Off-campus UMass Amherst users: To download dissertations, please use the following link to log into our proxy server with your UMass Amherst user name and password.
Non-UMass Amherst users, please click the view more button below to purchase a copy of this dissertation from Proquest.
(Some titles may also be available free of charge in our Open Access Dissertation Collection, so please check there first.)
Yield behavior and energy-absorbing mechanisms of single and multiphase glassy thermosets subjected to multiaxial stress states
This thesis describes an investigation into the multiaxial yield behavior of single and multi-phase glassy thermosets. Specifically we evaluated the yield behavior of pure, rubber-modified, and voided epoxies, as a function of: molecular architecture, morphology, stress state, strain rate and temperature. This work resulted in: a phenomenological model that incorporates both molecular and testing parameters to describe the full yield behavior of single-phase thermosets, and an improved understanding of the importance of particle cavitation, inelastic void growth and other local irreversibilities in multi-phase materials. The work on the single and multi-phase epoxy thermosets both began with the design of a biaxial testing facility and a specimen fabrication protocol. Using this testing facility to test thin-walled hollow cylinders has allowed us to evaluate the yield and brittle failure response of materials in stress states ranging from uniaxial compression to biaxial tension. Two of the challenges involved in developing such a facility were: fabricating well aligned hollow cylinder specimens, and testing samples at a constant strain rate independent of stress state. After meeting these challenges, thin walled hollow cylinders were tested in stress states ranging from uniaxial compression to biaxial tension. With regard to describing the yield behavior of single-phase glassy thermosets, we investigated the effects of both test conditions and molecular parameters on the yield/deformation behavior. Using these results, a generalized yield model was developed, evaluated and later modified. The model ties both test conditions and molecular parameters to the yield response of glassy polymer networks. The later chapters of this thesis focus on experimentally investigating the deformation behavior of multi-phase polymer systems and the analytical models that describe their behavior. The hollow cylinder tests were conducted on rubber-modified and voided epoxies, to determine their macroscopic yield/failure envelopes. Models that predict the threshold levels for rubber particle cavitation and the macroscopic yield behavior of a perfectly plastic media containing voids were then evaluated. To study the energy absorbing mechanisms involved with deforming rubber-modified epoxy networks, we also investigated the microstructural changes that occur prior to gross yielding. This was accomplished by loading and unloading hollow cylinders in equi-biaxial tension, and observing changes in hysteresis, loading stiffness, and microstructure. Specifically, we measured both the onset and magnitude of energy dissipation primarily due to irreversible matrix deformation. Similar to past researchers, we found difficulty in separating the effect of rubber particle cavitation from the inelastic deformation of the matrix. Therefore, we then investigated the yield behavior and fracture toughness of voided epoxies.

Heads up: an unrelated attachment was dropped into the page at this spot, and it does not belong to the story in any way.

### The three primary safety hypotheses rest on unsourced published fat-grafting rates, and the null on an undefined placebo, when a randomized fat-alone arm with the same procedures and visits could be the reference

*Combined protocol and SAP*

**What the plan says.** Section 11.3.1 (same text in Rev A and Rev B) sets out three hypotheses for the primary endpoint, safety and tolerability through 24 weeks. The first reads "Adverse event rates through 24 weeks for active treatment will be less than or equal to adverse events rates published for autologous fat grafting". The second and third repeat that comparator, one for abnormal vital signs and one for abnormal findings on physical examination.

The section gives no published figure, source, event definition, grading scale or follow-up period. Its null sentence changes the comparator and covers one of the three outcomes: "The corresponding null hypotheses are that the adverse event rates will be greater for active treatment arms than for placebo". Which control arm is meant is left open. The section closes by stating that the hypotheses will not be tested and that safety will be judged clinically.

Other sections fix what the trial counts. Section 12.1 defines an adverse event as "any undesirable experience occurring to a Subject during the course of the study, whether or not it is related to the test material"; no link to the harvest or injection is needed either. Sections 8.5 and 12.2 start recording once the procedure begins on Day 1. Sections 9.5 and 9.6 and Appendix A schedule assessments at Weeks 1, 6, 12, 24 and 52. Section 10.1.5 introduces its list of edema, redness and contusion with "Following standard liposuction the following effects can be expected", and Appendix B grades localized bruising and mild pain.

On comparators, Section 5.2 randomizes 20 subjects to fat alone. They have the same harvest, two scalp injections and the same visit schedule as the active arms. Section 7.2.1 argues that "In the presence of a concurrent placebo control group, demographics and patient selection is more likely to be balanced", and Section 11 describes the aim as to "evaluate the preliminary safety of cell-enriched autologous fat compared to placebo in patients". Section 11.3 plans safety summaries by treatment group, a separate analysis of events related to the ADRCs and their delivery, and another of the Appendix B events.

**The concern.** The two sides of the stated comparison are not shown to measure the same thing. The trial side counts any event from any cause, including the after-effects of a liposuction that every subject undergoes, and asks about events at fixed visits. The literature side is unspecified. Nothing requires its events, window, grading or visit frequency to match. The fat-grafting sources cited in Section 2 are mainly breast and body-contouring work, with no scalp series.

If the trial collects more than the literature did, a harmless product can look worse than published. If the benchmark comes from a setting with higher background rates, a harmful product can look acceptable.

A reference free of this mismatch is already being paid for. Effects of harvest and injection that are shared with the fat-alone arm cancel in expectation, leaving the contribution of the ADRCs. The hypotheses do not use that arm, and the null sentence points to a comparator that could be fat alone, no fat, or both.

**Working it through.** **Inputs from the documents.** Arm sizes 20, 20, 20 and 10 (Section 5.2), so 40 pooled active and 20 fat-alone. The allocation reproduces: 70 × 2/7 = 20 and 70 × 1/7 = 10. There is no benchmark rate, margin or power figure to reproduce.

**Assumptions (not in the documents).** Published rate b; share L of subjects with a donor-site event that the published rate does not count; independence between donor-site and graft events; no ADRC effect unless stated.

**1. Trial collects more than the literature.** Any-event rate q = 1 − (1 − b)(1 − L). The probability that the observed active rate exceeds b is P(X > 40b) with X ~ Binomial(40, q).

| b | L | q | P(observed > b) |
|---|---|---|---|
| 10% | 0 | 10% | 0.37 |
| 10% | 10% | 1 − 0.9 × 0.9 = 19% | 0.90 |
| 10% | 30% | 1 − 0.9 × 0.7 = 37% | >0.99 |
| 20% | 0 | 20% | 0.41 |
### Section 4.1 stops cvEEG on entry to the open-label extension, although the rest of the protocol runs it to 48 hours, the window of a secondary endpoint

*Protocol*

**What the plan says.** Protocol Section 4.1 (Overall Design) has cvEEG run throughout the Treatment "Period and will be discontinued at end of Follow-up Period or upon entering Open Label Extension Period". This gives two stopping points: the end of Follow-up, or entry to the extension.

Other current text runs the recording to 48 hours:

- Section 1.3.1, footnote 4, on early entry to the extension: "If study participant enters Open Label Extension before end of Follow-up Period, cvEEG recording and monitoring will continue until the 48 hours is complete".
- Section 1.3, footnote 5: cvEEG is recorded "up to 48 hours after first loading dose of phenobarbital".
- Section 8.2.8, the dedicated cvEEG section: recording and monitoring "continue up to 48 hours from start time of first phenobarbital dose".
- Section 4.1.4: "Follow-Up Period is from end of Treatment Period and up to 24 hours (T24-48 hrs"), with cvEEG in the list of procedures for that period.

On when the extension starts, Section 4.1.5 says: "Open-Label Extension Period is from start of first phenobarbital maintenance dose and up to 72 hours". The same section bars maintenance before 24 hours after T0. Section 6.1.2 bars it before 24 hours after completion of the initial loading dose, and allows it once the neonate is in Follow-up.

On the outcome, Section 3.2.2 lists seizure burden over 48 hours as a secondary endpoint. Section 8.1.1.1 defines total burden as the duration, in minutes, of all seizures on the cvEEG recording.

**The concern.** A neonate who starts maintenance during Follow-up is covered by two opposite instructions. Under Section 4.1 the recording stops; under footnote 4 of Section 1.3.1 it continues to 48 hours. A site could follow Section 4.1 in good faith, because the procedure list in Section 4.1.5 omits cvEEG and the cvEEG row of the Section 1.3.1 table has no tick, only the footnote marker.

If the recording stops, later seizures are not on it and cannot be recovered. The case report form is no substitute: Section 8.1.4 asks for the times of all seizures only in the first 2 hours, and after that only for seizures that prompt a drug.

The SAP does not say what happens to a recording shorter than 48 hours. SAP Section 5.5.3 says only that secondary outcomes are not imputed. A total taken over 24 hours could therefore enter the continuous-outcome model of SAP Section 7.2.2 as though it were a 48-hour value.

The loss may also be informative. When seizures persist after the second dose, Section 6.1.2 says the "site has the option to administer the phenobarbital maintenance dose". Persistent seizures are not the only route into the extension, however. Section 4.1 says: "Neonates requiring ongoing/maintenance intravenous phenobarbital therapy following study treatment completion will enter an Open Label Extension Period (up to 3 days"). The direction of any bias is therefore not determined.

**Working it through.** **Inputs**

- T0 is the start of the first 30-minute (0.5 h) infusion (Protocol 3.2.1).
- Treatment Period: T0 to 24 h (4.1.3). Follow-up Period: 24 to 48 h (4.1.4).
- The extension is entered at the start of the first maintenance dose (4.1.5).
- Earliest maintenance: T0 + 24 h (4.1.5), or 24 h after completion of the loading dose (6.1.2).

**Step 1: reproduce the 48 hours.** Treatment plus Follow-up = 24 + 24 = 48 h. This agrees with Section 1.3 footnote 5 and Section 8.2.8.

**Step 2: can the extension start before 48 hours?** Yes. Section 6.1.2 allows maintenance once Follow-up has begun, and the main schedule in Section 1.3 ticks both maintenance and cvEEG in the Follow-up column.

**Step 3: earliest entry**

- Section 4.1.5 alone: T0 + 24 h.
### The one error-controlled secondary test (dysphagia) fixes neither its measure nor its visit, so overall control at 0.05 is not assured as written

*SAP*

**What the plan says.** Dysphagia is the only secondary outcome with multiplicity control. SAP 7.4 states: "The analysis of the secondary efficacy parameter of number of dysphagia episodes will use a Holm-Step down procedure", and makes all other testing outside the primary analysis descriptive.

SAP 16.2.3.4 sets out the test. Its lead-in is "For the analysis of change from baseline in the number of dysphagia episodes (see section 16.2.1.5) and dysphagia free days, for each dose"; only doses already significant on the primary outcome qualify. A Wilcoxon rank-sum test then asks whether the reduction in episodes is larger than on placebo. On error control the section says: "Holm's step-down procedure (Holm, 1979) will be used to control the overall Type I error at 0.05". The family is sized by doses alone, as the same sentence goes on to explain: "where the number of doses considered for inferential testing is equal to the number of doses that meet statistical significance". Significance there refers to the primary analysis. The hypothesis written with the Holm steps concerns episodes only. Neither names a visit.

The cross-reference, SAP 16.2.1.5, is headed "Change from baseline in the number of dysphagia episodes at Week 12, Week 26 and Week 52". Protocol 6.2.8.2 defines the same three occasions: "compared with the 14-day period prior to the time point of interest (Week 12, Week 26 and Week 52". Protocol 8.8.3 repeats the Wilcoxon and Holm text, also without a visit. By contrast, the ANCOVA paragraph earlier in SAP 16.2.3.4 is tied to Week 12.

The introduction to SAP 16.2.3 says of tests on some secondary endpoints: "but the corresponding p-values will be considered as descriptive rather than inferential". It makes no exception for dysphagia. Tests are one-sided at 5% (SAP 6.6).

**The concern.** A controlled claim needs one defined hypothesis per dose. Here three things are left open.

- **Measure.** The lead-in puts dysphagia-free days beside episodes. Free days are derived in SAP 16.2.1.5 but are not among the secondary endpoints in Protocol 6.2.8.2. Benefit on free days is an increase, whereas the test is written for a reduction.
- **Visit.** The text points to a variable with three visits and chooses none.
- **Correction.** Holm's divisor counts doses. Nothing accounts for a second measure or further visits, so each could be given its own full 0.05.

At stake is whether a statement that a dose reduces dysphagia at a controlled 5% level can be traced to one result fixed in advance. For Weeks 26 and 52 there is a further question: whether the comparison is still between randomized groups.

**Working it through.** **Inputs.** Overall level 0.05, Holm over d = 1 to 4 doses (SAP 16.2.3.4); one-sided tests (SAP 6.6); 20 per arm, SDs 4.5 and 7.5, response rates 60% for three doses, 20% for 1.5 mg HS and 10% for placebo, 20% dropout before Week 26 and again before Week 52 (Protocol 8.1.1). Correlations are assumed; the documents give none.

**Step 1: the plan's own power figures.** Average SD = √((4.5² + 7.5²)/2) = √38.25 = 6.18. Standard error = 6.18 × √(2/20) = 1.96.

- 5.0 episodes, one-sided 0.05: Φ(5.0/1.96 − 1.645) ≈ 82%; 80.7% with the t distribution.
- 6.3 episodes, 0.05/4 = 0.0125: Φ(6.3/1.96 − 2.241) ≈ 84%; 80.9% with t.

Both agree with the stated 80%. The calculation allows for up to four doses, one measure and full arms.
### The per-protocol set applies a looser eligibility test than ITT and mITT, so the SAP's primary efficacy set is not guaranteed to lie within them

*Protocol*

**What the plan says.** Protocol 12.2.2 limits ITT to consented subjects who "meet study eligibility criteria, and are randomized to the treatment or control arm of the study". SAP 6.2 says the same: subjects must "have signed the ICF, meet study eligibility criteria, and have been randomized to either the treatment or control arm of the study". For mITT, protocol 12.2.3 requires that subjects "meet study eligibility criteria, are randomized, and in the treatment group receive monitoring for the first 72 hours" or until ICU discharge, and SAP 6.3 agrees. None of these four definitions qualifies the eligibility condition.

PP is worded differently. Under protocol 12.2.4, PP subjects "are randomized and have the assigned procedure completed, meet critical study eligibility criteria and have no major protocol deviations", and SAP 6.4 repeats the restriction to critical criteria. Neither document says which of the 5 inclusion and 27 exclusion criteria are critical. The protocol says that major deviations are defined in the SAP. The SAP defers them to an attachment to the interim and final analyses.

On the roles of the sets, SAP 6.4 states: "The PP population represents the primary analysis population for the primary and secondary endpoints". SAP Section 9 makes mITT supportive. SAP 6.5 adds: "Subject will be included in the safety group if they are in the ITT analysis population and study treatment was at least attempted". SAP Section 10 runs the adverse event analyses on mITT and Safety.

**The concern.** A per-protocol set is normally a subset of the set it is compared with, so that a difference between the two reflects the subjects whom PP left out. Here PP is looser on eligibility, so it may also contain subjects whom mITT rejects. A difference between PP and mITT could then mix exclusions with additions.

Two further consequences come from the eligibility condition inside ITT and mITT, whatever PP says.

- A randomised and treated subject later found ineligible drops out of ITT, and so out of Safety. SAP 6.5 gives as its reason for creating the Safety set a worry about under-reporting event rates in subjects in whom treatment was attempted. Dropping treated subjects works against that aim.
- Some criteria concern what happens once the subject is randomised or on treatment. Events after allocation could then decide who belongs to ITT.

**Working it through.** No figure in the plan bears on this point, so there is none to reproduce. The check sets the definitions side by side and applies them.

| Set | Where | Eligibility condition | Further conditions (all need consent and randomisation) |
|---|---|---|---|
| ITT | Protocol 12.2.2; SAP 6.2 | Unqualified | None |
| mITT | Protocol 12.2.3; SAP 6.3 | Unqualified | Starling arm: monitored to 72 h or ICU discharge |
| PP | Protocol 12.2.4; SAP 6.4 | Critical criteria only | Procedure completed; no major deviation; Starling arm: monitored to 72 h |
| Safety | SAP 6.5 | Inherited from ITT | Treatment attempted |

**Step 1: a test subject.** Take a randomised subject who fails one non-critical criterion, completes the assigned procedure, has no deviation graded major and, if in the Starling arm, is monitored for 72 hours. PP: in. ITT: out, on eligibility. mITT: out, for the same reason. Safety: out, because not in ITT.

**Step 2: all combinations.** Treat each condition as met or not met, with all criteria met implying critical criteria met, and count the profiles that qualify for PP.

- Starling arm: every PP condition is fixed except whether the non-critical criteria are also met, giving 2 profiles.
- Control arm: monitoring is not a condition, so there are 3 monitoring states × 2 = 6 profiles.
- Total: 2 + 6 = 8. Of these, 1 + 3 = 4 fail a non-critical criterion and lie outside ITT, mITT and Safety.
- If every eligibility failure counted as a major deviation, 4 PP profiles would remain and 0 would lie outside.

Materials science|Mechanical engineering|Plastics
Kody, Robert Steven, "Yield behavior and energy-absorbing mechanisms of single and multiphase glassy thermosets subjected to multiaxial stress states" (1999). Doctoral Dissertations Available from Proquest. AAI9920618.